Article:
It is important to note that the vast majority of CWRU’s finances is restricted to certain activities and parts of the university due to the way the endowment was funded. As such, even though we raised over $1 billion under President Snyder, those funds can only be used for certain projects, such as new building constructions or creating new greenways; these are ones that donors love to fund and it’s easy for their names to adorn them. Therefore, our university only has a little amount of unallocated money that they can use for discretionary purposes. This makes it difficult for the president or a provost to plug gaps or fix issues across the university as needed. Even though there is no clear solution to this—we need donors and our endowment to survive as an institution—the distribution and stipulations of these funds lead to a variety of issues.

Since CWRU itself does not fund all of their divisions using their central funds, the university employs a system known as Responsibility Center Management (RCM). To put it simply, RCM is a budgeting model where each division is forced to generate its own revenue and manage their expenditures by themselves. As CWRU puts it, their budget uses a “decentralized structure with the philosophy that each management center is responsible for the planning and implementation of academic programs, revenue development and expense management.” This means that the dean of each division—including the College of Arts and Sciences, the Case School of Engineering, etc.—is essentially responsible for procuring their own funds and must, therefore, prioritize programs that produce the most revenue.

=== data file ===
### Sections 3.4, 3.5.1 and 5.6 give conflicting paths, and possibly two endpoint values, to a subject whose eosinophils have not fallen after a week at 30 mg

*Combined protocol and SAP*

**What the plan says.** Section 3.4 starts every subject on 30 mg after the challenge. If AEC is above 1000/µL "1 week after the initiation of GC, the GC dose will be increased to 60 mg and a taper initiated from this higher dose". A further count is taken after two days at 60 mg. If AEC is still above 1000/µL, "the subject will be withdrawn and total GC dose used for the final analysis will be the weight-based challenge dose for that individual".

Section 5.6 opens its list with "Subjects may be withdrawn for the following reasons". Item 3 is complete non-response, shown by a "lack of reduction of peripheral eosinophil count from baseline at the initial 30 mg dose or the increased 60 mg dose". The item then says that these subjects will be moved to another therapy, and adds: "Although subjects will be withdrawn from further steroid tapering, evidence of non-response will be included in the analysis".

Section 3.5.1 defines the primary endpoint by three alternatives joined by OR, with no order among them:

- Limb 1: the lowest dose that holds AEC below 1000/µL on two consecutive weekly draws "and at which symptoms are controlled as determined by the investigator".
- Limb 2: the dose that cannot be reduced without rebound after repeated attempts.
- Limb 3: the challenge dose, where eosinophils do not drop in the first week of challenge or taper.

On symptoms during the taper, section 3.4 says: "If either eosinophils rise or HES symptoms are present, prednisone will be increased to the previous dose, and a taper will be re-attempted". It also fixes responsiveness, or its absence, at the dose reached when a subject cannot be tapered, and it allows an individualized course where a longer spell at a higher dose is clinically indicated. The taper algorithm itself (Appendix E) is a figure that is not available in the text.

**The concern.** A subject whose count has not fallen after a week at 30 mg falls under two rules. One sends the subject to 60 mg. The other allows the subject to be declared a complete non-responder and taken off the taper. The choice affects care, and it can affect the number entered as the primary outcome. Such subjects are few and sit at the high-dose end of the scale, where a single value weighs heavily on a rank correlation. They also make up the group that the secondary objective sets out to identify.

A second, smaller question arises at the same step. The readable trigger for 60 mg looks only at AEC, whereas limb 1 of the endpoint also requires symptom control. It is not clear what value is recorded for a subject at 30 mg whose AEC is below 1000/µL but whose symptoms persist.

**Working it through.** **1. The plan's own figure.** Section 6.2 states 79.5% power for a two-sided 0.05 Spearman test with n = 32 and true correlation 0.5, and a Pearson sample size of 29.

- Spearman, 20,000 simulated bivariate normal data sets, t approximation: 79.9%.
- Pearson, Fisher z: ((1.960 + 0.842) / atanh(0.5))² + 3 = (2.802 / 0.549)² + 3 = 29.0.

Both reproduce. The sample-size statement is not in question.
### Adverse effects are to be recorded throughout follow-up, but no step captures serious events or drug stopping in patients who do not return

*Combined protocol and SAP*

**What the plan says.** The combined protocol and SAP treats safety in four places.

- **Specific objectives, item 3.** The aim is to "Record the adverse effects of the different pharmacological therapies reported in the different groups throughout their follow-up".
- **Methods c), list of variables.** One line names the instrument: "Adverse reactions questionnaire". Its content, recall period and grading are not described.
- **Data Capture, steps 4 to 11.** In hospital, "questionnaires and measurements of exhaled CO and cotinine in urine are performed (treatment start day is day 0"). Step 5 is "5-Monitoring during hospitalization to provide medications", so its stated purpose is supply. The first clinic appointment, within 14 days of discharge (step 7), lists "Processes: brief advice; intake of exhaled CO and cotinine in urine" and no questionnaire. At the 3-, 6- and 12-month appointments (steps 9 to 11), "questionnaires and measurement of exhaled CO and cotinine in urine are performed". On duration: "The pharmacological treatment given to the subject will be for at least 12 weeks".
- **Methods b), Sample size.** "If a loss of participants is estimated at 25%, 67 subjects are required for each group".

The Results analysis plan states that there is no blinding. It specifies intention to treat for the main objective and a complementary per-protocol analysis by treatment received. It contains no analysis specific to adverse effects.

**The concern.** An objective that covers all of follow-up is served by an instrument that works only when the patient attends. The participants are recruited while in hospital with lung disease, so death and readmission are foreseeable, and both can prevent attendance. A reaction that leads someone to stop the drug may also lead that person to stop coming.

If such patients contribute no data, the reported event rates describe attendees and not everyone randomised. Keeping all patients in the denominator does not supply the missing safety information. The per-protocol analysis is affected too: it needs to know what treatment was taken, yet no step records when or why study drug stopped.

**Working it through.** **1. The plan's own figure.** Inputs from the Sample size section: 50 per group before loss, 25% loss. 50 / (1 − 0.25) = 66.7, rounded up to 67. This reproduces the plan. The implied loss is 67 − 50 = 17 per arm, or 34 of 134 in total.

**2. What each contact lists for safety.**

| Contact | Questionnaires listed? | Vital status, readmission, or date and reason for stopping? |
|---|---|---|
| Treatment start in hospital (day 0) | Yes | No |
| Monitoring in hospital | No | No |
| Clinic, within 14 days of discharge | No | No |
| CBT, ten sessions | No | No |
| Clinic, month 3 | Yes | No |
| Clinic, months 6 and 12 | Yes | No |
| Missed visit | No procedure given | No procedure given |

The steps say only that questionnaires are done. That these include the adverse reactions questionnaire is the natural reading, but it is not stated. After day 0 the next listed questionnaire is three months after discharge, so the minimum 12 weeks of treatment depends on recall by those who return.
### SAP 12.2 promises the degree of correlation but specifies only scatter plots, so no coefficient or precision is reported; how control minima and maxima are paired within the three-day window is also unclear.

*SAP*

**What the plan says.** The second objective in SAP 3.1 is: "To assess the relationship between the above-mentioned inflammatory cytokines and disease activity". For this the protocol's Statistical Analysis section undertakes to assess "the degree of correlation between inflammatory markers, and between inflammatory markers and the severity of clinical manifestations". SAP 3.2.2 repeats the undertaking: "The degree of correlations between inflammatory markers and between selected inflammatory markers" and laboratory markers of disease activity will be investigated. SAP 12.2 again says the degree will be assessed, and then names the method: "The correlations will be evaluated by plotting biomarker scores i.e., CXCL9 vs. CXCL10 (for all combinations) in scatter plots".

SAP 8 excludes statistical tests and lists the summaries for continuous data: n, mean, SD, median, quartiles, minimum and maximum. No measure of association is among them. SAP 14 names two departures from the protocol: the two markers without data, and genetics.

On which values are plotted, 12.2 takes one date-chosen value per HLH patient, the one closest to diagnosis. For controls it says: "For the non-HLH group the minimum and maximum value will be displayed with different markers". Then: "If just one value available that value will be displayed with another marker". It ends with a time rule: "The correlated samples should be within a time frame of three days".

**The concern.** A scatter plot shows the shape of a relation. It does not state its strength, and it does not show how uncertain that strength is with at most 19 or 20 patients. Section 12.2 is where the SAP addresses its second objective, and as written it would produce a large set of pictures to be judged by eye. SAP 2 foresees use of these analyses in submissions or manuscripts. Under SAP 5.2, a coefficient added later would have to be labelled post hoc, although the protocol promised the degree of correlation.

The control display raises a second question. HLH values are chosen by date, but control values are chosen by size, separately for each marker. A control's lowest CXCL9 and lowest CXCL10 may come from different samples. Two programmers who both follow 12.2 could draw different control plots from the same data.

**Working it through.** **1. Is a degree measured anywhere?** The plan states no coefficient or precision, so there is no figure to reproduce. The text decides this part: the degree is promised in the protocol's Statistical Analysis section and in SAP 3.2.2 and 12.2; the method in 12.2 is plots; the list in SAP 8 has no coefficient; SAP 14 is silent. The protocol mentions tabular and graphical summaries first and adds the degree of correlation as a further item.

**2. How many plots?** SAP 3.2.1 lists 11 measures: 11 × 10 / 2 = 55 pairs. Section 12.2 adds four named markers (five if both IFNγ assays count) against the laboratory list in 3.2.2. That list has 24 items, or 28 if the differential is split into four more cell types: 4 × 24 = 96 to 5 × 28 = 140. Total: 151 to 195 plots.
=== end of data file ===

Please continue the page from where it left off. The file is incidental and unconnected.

The system was set up in the 1970s as a way of dealing with the financial problems right after the federation of CWRU in 1967, and was created as a way to link income together with the people in charge of spending decisions to prevent unmitigated expenses. At that point in time, it was relatively rare for deans to be responsible for raising revenue. Provosts typically provided spending budgets for the year, and the deans did not have to worry about where the money came from. After the 1970s, the deans were not only responsible for spending but also for raising revenue through tuition, grants, research funding, endowment incomes, etc. that would support those expenditures. That model has been in place ever since, albeit with modifications, even though we no longer have the same concerns about having a runaway budget that existed in the late 1960s.